3,000 soldiers who were sent to Havre de Grace and Dieppe. They
only arrived there on the 4th instant owing to bad weather, and on
the 11th the earl of Warwick with 3,000 more left here accompanied
by his brother-in-law Henry Sidney. He also encountered bad
weather and was detained some days at Dover, but he will have now
sailed. The English have not been so well received at Dieppe as
they expected. They asked that a certain fort should be given up
to them, but the people of the place refused, and I understand that
they will leave there and all concentrate in Havre de Grace.
The Queen was at Hampton Court on the 10th instant, and feeling
unwell thought she would like a bath. The illness turned out to be
small-pox, and the cold caught by leaving her bath for the air
resulted in so violent a fever that on the seventh day she was given
up, but during that night the eruption came out and she is now
There was great excitement that day in the palace, and if her
improvement had not come soon some hidden thoughts would have
become manifest. The Council discussed the succession twice, and I
am told there were three different opinions. Some wished King
Henry's will to be followed and Lady Catharine declared heiress.
Others who found flaws in the will were in favour of the earl of
Huntingdon. Lord Robert, the earl of Bedford, the earl of Pembroke,
and the duke of Norfolk with others of the lower rank were
in favour of this. The most moderate and sensible tried to dissuade
the others from being in such a furious hurry, and said they would
divide and ruin the country unless they summoned jurists of the
greatest standing in the country to examine the rights of the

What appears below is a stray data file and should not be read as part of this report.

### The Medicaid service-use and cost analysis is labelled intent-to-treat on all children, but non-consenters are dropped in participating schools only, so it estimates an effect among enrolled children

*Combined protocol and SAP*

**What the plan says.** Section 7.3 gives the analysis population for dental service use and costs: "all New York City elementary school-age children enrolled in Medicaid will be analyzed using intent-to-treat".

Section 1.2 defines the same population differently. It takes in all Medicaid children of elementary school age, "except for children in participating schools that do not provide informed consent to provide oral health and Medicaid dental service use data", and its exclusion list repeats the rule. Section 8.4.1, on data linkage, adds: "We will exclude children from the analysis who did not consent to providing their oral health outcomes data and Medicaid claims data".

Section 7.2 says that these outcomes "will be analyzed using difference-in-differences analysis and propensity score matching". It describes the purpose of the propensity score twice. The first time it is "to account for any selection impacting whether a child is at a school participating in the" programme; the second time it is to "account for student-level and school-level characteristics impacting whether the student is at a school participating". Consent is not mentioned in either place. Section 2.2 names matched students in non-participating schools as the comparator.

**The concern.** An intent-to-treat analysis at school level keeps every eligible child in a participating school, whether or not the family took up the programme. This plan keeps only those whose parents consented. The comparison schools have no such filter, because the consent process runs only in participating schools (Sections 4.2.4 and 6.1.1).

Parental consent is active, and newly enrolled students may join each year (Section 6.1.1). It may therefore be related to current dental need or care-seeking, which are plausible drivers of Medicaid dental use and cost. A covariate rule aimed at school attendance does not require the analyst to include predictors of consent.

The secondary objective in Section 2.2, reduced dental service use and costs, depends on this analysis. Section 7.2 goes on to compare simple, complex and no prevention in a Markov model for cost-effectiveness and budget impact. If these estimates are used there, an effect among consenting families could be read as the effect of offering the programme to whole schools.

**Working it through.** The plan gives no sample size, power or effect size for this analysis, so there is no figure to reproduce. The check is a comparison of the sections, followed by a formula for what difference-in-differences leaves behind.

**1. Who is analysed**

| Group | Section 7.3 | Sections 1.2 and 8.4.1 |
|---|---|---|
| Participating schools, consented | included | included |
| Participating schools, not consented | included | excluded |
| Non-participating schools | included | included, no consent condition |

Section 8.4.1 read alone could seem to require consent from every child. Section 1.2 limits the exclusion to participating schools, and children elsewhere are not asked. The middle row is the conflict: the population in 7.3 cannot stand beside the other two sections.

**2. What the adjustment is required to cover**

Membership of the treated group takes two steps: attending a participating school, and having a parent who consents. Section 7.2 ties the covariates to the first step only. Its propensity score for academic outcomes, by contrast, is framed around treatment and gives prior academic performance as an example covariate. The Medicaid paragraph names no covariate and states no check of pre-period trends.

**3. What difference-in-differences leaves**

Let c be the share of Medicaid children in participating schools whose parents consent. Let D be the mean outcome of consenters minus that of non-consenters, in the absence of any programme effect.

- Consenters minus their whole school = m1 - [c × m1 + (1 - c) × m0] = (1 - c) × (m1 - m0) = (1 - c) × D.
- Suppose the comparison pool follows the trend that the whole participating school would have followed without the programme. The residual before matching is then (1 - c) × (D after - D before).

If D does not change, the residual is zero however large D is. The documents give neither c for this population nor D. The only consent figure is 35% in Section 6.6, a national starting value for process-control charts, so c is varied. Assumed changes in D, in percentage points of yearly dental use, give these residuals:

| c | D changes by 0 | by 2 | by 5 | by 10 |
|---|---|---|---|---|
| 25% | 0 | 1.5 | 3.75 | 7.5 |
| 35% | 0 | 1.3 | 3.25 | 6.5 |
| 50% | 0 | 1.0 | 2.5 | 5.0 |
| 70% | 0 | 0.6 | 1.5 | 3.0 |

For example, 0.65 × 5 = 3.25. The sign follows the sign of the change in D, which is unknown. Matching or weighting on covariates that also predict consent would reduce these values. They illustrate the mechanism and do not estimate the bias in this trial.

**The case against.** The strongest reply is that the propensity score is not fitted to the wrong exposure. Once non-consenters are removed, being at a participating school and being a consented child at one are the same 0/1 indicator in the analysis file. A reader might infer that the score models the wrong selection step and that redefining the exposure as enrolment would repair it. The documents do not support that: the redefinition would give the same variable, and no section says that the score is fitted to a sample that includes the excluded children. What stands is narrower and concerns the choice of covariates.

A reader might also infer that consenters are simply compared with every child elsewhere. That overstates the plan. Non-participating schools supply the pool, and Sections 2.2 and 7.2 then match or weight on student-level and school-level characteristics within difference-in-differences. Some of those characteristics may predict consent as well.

claimants, and in accordance with this decision the Council should
then unanimously take such steps as might be best in the interests
of justice and the good of the country. The Marquis Treasurer
(Winchester) was of this opinion with others, although only a few, as
the rest understood that this was a move in favour of the Catholic
religion, nearly all the jurists who would be called upon to decide
being of that faith, and this delay would give time for your Majesty
to take steps in the matter which is the thing these heretics fear
most, for upon your Majesty's absence they found all their hopes.
During this discussion the Queen improved, and on recovering
from the crisis which had kept her unconscious and speechless for
two hours the first thing she said was to beg her Council to make
Lord Robert protector of the kingdom with a title and an income of
20,000l. Everything she asked was promised, but will not be
On the 20th he and the duke of Norfolk were admitted to the
Council, and it is said he will shortly be made earl of la Marche (?)
The Queen protested at the time that although she loved and had
always loved Lord Robert dearly, as God was her witness, nothing
improper had ever passed between them. She ordered a groom of
the Chamber, called Tamworth, who sleeps in Lord Robert's room, to
be granted an income of 500l. a year. She also especially recommended
her cousin Hunsdon to the Council as well as her household
generally. This demonstration has offended many people. The
various grants were made in the fear that another crisis might prove
fatal, but as she is well again they all fall to the ground except Lord
Robert's favour, which always continues, and as the Queen will not
be visible for some time owing to the disfigurement of her face the
audiences will be all to him alone except a few to the Duke (of
Norfolk) whom they have forced into it.
I think French affairs will be dealt with by Lord Robert in the
way he has always advocated, namely, for peace and alliance. Your
Majesty's affairs will be referred to the Duke as they know he is
friendly with me.
The Queen was unable to see me for the purpose of receiving your
Majesty's protest against the French war, but I had an interview
with the Council, where I was received with some alterations and
innovations in the usual course that were full of malicious intent.
I was introduced by the bishop of Rochester, and having read to
them the document from your Majesty, Cecil spoke for the rest and
divided his answer under three heads. First, that the Queen considering
the Guises her enemies and their excessive authority in
France dangerous, was therefore determined to resist it.
Secondly, that the king of France and his mother, being oppressed
and almost prisoners, she was resolved to deliver them.
Thirdly, that as her co-religionists in France were persecuted and